Well, great minds (or at least wonky minds) think alike, because the Tax Foundation has released a great video on dynamic scoring and they use donuts to make the same point.The Economics of Tax Reform: Lessons from the Donut Shop
The video suggests that it would be a good idea to modernize the revenue-estimating process.
I fully agree. The Joint Committee on Taxation, which is responsible for revenue estimates on Capitol Hill, is notorious for using antiquated and biased methodology.
I elaborate (and use my hamburger example) in this video I narrated for the Center for Freedom and Prosperity.The Laffer Curve, Part III: Dynamic Scoring
P.S. The Joint Committee on Taxation also is responsible for producing biased estimates of so-called tax expenditures.
P.P.S. Only 15 percent of CPAs (the folks who see first-hand how taxes impact behavior) agree with the Joint Committee on Taxation’s methodology.
In a nation with a strong tradition of holding major political contests in years divisible by the number two, politicos are mostly confined to chirping about distant elections during odd-numbered years. The exceptions in the year following a presidential election are New Jersey and Virginia, which hold their gubernatorial elections. In addition, due to the passing of Senator Frank Lautenberg, New Jersey will hold a special election to the U.S. Senate. In all three elections, one or both of the major candidates have made school choice an issue. That makes sense because school choice is increasingly popular, especially once implemented. Unfortunately, while the candidates should be commended for promoting school choice policies in general, their specifics leave much to be desired.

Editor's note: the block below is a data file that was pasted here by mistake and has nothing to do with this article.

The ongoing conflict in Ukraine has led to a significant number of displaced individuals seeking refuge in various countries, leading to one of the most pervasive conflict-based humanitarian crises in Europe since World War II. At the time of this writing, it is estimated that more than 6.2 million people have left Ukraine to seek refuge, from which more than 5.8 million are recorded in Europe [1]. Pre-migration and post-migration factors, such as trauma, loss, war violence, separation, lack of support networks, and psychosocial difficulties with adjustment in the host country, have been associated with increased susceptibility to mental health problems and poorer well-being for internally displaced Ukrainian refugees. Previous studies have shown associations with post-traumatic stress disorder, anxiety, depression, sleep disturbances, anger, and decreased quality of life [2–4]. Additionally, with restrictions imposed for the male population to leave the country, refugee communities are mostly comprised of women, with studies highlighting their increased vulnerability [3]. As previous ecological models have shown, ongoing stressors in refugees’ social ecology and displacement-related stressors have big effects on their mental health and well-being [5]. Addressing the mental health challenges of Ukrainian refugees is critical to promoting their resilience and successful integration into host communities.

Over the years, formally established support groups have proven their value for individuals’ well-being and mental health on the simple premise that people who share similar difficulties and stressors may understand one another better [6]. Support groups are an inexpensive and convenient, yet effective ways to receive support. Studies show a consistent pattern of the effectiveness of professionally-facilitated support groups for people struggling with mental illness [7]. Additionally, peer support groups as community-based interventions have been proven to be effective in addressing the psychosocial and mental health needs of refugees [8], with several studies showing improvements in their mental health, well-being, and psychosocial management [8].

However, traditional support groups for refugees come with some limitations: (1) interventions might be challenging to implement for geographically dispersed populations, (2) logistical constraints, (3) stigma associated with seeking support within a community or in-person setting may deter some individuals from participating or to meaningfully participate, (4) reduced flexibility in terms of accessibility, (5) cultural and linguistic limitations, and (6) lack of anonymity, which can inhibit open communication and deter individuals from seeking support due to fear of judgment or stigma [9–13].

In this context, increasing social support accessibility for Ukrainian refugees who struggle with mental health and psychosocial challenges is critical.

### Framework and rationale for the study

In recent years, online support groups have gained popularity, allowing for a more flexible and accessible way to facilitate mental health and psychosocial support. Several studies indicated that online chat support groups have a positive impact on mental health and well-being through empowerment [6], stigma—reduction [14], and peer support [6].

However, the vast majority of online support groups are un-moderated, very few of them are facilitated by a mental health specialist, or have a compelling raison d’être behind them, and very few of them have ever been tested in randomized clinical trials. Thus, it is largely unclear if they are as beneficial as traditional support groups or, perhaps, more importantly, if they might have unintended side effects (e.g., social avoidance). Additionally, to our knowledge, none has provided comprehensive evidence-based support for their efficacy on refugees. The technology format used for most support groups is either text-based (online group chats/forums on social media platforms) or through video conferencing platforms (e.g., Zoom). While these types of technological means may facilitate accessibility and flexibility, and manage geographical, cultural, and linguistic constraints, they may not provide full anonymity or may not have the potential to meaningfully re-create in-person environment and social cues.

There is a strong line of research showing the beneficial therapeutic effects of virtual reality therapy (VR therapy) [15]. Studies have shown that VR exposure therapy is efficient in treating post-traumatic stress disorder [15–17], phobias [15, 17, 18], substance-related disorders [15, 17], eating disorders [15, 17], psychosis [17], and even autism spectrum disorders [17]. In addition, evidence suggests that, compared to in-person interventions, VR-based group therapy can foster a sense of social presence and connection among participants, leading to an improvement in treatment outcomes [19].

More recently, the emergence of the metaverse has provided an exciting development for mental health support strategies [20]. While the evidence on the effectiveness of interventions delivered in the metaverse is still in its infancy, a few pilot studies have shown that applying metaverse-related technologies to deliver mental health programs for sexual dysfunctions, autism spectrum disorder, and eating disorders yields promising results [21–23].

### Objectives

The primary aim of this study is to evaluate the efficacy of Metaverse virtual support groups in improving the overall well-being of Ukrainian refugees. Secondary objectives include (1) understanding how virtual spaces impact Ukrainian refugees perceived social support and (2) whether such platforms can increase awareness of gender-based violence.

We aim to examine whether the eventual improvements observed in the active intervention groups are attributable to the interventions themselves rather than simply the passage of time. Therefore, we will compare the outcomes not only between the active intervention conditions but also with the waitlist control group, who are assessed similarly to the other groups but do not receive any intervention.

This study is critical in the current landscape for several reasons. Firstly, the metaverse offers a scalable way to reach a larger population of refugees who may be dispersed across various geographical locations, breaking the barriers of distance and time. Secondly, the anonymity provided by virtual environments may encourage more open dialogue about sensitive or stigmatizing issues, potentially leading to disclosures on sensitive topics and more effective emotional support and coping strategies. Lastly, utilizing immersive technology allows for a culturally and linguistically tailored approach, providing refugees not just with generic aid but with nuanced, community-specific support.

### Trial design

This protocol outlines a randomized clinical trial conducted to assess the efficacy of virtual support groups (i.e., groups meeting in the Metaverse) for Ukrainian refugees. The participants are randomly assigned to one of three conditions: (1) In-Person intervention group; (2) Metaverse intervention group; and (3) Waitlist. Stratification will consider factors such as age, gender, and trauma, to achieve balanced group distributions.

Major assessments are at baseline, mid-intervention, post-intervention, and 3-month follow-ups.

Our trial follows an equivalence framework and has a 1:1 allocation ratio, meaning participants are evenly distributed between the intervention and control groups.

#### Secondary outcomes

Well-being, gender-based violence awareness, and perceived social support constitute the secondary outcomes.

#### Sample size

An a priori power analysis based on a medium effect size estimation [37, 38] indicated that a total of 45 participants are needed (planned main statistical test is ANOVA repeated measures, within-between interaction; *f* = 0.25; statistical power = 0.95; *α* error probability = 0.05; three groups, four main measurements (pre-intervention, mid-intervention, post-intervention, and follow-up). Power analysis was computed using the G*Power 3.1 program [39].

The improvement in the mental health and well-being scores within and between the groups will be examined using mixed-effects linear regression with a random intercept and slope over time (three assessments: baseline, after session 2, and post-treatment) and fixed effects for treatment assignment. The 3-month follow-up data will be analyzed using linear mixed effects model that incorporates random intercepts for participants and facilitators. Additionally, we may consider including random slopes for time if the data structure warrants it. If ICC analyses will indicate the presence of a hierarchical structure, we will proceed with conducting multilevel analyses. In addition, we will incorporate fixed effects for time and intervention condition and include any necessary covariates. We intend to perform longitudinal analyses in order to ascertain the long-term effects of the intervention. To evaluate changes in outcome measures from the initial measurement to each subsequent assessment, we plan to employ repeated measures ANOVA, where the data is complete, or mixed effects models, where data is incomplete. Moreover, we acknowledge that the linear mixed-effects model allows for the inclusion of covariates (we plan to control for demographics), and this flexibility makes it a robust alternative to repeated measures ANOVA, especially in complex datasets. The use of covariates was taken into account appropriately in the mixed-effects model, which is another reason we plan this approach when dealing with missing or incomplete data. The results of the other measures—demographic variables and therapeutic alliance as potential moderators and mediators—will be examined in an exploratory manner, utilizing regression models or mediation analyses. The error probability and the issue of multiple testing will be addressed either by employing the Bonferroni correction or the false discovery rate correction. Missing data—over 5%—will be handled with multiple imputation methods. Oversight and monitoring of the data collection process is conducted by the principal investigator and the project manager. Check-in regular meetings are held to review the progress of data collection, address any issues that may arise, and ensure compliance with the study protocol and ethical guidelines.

Last week, the Republican gubernatorial candidate in Virginia, Ken Cuccinelli, unveiled an education plan calling for an expansion of the state’s scholarship tax credit program (or the creation of a separate program) that would direct funds to students currently attending a failing public school. However, what Virginia’s scholarship tax credit program really needs is the policy equivalent of Extreme Home Makeover to remove unnecessary regulations on private schools, shift administration of the program to the Department of Revenue, increase the credit amount, and expand the uses of the scholarships beyond just tuition. As Andrew Coulson has demonstrated, it is the least regulated, most market-like private schools that do the best job of serving families.
In New Jersey, Governor Chris Christie is once again advocating for a scholarship tax credit program, just as he had promised in 2009. Thus far, Christie has not fulfilled his promise. While Christie has repeatedly included a tax credit program in his proposed budgets, he has also repeatedly signed budgets lacking such programs. Certainly Christie faces a hostile legislature on this issue, but he has proven capable of getting his top priorities through. Private school choice does not appear to be one of them. That said, recognizing the need for competition, Christie did implement a modest public school choice law and has helped transform some traditional district schools into charter schools. It’s certainly possible that if reelected, he might spend his enhanced political capital on finally enacting private school choice. Color me skeptical, but if the latest polls are any indication, voters will give Christie the opportunity to finally keep his promise.